1. “Your” here as informally (Collins) “used to indicate all things or people of a certain type | your Labrador is a gentle breed of dog”—not addressing someone who actually owns a Labrador

      1. Or alternatively it’s a definition by example, indicated by the question mark. It could be your ear, my ear, or somebody else’s ear. That’s what I thought, but I think I prefer G’s explanation.

        1. There’s a special version of it in football, where people will often talk about, say, “the great English strikers, your Linekers, your Shearers”

    2. I was familiar with MEALIE for corn from my days in South Africa as a youngster, where it was grown locally and called that.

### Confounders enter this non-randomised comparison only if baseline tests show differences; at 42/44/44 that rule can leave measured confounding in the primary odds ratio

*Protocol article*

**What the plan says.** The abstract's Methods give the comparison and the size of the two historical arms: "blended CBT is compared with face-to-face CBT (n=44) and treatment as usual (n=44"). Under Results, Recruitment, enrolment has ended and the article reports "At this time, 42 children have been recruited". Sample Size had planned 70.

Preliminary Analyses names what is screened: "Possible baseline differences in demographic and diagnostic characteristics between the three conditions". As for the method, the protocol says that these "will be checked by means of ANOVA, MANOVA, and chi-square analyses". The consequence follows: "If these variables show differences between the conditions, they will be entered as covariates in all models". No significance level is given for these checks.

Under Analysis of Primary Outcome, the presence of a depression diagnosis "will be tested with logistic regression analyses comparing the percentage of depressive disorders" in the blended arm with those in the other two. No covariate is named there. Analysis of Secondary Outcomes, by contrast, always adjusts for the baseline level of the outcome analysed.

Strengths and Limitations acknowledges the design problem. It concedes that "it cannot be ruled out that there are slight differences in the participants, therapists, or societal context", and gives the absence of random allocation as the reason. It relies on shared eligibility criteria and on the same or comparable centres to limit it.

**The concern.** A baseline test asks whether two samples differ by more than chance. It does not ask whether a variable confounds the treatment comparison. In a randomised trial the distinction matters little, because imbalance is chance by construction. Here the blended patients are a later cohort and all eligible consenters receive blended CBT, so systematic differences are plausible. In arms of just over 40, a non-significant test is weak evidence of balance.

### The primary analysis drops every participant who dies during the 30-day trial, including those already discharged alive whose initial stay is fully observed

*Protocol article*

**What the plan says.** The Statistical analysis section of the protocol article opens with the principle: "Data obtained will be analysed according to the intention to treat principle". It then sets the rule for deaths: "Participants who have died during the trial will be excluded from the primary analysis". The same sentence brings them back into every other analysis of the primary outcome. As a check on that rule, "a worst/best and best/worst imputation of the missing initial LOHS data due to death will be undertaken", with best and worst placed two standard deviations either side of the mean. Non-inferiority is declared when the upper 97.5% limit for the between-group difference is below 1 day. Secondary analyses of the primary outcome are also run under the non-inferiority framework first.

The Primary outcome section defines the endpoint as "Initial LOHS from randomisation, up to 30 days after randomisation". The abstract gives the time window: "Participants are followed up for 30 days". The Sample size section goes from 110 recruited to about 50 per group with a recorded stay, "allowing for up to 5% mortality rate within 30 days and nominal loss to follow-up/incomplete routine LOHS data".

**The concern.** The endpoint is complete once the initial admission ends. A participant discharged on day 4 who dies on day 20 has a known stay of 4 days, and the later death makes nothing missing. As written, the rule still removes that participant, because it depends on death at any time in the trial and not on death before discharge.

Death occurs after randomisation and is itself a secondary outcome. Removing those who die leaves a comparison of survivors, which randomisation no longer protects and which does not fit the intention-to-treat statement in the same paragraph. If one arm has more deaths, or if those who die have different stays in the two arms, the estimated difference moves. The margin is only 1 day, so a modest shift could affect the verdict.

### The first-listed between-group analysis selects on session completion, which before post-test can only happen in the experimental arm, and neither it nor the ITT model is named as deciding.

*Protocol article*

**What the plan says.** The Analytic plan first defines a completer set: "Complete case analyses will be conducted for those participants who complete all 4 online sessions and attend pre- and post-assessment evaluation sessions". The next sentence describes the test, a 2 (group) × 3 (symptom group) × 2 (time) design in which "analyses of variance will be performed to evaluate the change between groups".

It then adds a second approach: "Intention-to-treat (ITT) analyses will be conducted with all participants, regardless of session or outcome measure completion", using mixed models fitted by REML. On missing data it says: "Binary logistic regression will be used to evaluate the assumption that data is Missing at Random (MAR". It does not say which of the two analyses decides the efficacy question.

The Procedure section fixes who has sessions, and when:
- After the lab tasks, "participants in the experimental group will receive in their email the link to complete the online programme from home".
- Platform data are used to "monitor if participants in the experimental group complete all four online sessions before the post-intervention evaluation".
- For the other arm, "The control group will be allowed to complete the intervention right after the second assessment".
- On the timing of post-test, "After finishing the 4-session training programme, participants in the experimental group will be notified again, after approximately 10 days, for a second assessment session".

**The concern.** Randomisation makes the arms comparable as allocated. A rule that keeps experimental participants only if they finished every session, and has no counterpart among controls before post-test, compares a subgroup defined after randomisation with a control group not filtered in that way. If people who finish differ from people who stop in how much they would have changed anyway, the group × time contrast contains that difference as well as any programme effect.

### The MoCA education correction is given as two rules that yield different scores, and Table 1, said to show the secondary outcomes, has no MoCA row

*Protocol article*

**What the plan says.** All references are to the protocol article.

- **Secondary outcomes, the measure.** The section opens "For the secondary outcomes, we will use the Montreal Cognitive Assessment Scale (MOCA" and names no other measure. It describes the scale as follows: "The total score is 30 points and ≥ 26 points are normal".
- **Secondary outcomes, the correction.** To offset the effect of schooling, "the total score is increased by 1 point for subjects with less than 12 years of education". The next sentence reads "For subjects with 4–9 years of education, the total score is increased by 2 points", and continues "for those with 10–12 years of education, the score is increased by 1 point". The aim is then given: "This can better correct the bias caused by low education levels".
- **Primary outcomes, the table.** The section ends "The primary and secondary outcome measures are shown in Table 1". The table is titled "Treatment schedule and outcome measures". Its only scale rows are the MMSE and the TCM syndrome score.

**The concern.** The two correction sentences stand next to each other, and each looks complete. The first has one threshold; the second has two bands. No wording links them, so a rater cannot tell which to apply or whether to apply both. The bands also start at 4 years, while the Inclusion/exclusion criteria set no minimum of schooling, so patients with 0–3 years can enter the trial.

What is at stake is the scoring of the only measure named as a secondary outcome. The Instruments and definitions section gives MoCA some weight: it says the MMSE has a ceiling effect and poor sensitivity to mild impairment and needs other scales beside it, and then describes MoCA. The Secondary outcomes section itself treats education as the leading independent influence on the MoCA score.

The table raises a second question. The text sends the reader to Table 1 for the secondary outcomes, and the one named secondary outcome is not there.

2. Yes, another one speedily dispatched, and after a long late-evening karaoke session, even. MEALIE was LOI and rang only the faintest bell.

  3. Finished this in 17:19 which by my standards makes it easy 🙂
    Also NHO MEALIE but me-a-lie was pretty certain
    Thanks setter and blogger
    Steve

  4. Lasciate ogne speranza, voi ch’intrate.
    (Inferno, Dante)

    How apt. I abandoned hope halfway through, but ploughed on in 25 mins pre-brekker. A very dodgy crossword in my view. No ticks, nine crosses (admittedly two of those were just for including Barry and Thea).
    Ta setter and Pip.

  5. 28 minutes, with LOI SLAVERS bringing back fond memories of dogs I have known. My fingers were crossed for ASSAI. I was a bit more confident of MEALIE and think I knew DHARMA. Overall, I was a bit too unsure of myself to say I enjoyed this. Thank you Pip and setter.